Clean Power

Published on November 7th, 2012 | by Guest Contributor


World To Heat Up By 11°F On Current Path, Study Finds

November 7th, 2012 by  

Reposted from the always insightful Dr Joe Romm of Climate Progress, enjoy (or not) this “pull me down” about a new global warming study out from PricewaterhouseCoopers (PwC):

new report by PricewaterhouseCoopers finds humanity has its foot on the accelerator as we head toward a cliff. The only hope is very rapid deployment of carbon-free technology starting ASAP.

The title of the PWC report is sobering, “Too late for two degrees?” So is its main conclusion:

Our Low Carbon Economy Index evaluates the rate of decarbonisation of the global economy that is needed to limit warming to 2oC. This report shows that global carbon intensity decreased between 2000 and 2011 by around 0.8% a year. In 2011, carbon intensity decreased by 0.7%. The global economy now needs to cut carbon intensity by 5.1% every year from now to 2050. Keeping to the 2oC carbon budget will require sustained and unprecedented reductions over four decades.

Governments’ ambitions to limit warming to 2oC appear highly unrealistic.

Here are two more conclusions that can kill — or maybe cause — a hangover:

We have passed a critical threshold – not once since 1950 has the world achieved that rate of decarbonisation in a single year, but the task now confronting us is to achieve it for 39 consecutive years….

Even to have a reasonable prospect of getting to a 4°C scenario would imply nearly quadrupling the current rate of decarbonisation.

Despite the many hand-wavers who assert the optimal climate strategy is more research and development, this is yet another independent analysis that makes crystal clear such a do-little approach would be suicidal (see “Study Confirms Optimal Climate Strategy: Deploy, Deploy, Deploy, R&D, Deploy, Deploy, Deploy“).

It bears repeating that warming of 7°F or beyond is “incompatible with organized global community, is likely to be beyond ‘adaptation’, is devastating to the majority of ecosystems & has a high probability of not being stable (i.e.  4°C [7°F] would be an interim temperature on the way to a much higher equilibrium level,” as climate expert Kevin Anderson explains here. Tragically, that appears to be the likely outcome of business as usual.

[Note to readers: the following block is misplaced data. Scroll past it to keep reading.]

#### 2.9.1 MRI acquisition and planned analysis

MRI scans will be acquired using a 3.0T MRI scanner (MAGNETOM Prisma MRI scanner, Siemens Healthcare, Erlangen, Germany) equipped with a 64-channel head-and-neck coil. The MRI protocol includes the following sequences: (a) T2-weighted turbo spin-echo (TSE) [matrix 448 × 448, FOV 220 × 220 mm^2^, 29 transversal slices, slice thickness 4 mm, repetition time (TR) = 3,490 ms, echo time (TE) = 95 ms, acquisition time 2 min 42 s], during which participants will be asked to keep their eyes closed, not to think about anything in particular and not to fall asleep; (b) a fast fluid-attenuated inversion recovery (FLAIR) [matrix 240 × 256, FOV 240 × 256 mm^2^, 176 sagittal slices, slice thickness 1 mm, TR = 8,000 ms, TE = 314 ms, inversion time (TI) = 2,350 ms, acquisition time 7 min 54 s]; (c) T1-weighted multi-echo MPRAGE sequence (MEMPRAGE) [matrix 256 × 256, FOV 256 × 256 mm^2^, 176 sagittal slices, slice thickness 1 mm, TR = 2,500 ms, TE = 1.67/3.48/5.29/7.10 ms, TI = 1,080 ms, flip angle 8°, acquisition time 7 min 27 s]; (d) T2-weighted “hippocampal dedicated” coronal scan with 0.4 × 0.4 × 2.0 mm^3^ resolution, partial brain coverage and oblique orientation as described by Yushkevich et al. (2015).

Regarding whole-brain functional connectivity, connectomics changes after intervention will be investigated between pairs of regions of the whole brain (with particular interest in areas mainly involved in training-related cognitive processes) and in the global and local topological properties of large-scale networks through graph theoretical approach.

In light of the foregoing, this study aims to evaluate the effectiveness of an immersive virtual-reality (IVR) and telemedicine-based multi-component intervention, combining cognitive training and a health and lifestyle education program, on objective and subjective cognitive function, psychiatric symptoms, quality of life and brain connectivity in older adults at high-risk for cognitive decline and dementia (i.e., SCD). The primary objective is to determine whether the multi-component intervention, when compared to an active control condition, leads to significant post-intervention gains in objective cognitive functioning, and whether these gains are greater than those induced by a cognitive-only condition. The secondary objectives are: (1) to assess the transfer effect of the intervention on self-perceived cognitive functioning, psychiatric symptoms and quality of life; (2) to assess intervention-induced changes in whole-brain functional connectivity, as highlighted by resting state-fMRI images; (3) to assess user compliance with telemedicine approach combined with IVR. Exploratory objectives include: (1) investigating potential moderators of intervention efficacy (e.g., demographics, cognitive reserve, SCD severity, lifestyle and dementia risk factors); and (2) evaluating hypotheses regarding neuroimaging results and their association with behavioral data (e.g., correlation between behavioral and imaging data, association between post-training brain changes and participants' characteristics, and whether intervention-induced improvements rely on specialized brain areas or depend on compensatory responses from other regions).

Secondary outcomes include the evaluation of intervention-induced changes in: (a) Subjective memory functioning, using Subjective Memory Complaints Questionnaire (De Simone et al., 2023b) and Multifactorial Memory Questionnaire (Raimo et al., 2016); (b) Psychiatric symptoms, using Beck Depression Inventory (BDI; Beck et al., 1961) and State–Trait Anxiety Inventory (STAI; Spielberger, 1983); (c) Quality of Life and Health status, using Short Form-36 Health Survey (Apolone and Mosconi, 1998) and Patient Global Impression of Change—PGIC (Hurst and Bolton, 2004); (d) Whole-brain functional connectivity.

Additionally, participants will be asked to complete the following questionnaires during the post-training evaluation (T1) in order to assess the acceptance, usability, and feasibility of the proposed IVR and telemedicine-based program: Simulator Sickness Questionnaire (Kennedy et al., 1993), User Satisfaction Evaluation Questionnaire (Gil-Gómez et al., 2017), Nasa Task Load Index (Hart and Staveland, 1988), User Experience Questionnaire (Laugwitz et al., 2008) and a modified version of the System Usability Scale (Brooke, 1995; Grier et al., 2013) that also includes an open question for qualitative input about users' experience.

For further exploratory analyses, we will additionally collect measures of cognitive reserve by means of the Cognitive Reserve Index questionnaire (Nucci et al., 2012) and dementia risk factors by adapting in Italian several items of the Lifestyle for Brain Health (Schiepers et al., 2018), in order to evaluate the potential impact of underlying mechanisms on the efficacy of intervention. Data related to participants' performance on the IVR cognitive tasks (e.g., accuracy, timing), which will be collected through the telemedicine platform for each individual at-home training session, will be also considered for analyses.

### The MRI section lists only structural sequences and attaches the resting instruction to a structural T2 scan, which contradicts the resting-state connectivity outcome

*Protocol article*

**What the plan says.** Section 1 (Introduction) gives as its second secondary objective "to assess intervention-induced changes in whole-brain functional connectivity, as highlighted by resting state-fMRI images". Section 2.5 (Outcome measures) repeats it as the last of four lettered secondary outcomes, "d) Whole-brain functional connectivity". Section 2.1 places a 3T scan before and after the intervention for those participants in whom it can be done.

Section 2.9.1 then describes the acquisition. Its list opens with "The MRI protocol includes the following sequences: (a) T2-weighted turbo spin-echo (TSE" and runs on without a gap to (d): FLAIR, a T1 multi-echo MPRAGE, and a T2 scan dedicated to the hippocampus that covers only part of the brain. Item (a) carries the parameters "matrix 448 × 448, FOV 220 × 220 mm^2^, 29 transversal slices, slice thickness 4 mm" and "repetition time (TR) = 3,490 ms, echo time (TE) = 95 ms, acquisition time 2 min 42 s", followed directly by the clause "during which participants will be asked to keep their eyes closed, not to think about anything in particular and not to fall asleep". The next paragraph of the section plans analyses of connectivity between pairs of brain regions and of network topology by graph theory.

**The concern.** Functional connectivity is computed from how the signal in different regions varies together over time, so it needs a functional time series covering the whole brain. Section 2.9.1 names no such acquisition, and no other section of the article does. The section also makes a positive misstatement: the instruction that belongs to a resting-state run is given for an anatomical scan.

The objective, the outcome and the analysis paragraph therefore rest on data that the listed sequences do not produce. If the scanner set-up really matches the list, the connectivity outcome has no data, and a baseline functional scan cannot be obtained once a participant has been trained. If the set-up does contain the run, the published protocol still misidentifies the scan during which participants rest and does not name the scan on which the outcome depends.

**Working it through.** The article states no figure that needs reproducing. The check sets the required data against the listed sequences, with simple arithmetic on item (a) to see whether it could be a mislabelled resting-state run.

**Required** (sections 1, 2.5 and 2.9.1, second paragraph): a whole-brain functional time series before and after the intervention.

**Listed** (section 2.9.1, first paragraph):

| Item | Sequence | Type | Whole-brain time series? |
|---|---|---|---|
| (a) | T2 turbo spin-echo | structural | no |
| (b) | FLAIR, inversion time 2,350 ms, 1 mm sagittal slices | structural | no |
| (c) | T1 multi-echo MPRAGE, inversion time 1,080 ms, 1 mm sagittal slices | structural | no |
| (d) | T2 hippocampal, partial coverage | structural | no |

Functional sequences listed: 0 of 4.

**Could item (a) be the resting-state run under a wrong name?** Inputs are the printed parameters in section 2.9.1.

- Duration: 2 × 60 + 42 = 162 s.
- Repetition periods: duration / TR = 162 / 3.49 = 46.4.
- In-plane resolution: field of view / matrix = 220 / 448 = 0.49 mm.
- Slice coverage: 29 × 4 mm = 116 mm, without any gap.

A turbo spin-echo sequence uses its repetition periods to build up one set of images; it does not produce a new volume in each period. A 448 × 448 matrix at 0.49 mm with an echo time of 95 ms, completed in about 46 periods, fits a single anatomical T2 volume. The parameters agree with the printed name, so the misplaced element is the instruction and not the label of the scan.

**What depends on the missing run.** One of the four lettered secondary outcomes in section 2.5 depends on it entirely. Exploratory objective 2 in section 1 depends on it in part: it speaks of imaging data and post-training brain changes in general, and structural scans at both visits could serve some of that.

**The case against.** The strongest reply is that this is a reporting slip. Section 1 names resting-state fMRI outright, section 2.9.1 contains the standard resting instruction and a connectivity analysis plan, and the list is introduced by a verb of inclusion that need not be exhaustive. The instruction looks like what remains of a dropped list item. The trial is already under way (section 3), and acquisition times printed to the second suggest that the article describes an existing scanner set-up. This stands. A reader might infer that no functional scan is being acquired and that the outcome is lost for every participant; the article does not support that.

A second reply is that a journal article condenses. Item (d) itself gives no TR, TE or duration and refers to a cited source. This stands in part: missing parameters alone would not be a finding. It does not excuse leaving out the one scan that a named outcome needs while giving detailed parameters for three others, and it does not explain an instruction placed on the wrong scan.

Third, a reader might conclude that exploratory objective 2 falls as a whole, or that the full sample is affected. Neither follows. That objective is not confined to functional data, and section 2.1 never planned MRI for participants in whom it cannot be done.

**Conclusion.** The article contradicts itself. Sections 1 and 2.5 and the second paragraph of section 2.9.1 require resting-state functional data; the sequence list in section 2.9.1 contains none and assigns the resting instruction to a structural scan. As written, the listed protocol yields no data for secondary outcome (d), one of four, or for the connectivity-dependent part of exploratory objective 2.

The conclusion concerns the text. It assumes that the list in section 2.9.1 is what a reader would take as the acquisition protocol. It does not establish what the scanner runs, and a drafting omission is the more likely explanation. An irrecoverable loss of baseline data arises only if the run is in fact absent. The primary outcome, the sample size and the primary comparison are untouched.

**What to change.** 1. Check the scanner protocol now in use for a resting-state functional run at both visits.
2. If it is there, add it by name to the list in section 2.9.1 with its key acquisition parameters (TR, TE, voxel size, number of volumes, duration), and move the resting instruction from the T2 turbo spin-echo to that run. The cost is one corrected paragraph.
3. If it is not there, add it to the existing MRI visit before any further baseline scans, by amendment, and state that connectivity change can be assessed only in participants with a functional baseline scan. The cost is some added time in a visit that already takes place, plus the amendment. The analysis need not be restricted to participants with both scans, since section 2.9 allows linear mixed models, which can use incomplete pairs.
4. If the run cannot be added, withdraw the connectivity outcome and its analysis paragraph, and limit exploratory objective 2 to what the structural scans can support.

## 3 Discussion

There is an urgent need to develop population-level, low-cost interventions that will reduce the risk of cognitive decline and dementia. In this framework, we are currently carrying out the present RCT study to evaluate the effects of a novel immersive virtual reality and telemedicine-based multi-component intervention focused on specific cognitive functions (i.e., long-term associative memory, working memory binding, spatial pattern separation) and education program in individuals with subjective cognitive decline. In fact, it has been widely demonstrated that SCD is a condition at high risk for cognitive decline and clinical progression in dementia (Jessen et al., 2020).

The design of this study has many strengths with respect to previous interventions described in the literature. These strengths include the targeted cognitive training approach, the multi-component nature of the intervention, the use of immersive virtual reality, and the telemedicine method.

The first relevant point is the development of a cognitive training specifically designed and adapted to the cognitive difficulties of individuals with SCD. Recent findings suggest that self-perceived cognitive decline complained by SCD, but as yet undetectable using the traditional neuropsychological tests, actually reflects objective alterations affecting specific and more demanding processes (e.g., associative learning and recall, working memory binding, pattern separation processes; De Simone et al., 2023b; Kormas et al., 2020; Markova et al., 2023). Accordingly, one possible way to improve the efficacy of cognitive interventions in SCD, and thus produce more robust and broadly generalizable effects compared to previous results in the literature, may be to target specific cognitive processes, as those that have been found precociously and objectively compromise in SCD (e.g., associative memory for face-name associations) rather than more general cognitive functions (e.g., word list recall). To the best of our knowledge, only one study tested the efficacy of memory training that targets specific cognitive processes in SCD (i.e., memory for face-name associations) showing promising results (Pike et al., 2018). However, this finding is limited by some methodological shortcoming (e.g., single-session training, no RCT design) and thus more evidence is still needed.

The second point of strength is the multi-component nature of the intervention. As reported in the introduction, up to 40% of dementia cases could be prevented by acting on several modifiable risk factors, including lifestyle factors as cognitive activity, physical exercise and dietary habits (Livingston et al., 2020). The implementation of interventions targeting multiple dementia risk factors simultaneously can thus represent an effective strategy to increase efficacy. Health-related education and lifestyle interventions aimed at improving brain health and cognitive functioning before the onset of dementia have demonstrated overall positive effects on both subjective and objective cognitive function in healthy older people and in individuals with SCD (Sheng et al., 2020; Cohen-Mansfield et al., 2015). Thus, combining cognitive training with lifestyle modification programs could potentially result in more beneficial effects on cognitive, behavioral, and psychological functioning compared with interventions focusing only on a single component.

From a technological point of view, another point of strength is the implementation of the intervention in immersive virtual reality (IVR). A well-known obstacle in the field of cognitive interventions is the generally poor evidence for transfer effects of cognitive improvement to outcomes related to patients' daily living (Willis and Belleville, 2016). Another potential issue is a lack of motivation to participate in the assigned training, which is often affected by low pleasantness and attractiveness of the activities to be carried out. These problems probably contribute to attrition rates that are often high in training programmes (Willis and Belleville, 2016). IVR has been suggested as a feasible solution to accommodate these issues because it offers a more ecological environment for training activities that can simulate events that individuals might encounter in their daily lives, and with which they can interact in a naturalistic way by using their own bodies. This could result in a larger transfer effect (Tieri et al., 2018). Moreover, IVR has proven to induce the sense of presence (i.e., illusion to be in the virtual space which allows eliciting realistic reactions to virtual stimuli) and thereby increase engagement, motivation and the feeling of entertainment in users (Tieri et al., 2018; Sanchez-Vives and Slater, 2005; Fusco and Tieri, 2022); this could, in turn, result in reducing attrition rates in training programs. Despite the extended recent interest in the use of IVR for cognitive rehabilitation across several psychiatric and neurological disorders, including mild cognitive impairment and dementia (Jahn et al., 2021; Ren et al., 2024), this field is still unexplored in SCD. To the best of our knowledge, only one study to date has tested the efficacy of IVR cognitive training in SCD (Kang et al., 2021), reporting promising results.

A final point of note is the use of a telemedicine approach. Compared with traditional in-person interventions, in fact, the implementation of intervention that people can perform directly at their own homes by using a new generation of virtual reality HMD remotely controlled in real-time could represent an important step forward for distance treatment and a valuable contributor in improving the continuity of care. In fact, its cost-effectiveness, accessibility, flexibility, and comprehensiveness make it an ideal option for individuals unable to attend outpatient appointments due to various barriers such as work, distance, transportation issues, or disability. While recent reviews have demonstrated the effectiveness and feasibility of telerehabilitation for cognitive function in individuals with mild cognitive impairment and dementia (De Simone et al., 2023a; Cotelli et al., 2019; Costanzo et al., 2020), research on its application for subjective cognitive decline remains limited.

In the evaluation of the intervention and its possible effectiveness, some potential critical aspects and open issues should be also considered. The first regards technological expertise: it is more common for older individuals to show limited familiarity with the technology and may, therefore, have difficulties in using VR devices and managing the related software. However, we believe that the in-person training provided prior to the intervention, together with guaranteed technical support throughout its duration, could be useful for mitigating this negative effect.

No wonder the report states bluntly:

The only way to avoid the pessimistic scenarios will be radical transformations in the ways the global economy currently functions: rapid uptake of renewable energy, sharp falls in fossil fuel use or massive deployment of CCS, removal of industrial emissions and halting deforestation. This suggests a need for much more ambition and urgency on climate policy, at both the national and international level.

Either way, business-as-usual is not an option.

Leo Johnson, PWC’s Partner for Sustainability and Climate Change, rather dryly concludes his letter introducing the report:

Business leaders have been asking for clarity in political ambition on climate change. Now one thing is clear: businesses, governments and communities across the world need to plan for a warming world – not just 2ºC, but 4ºC and, at our current rates, 6ºC.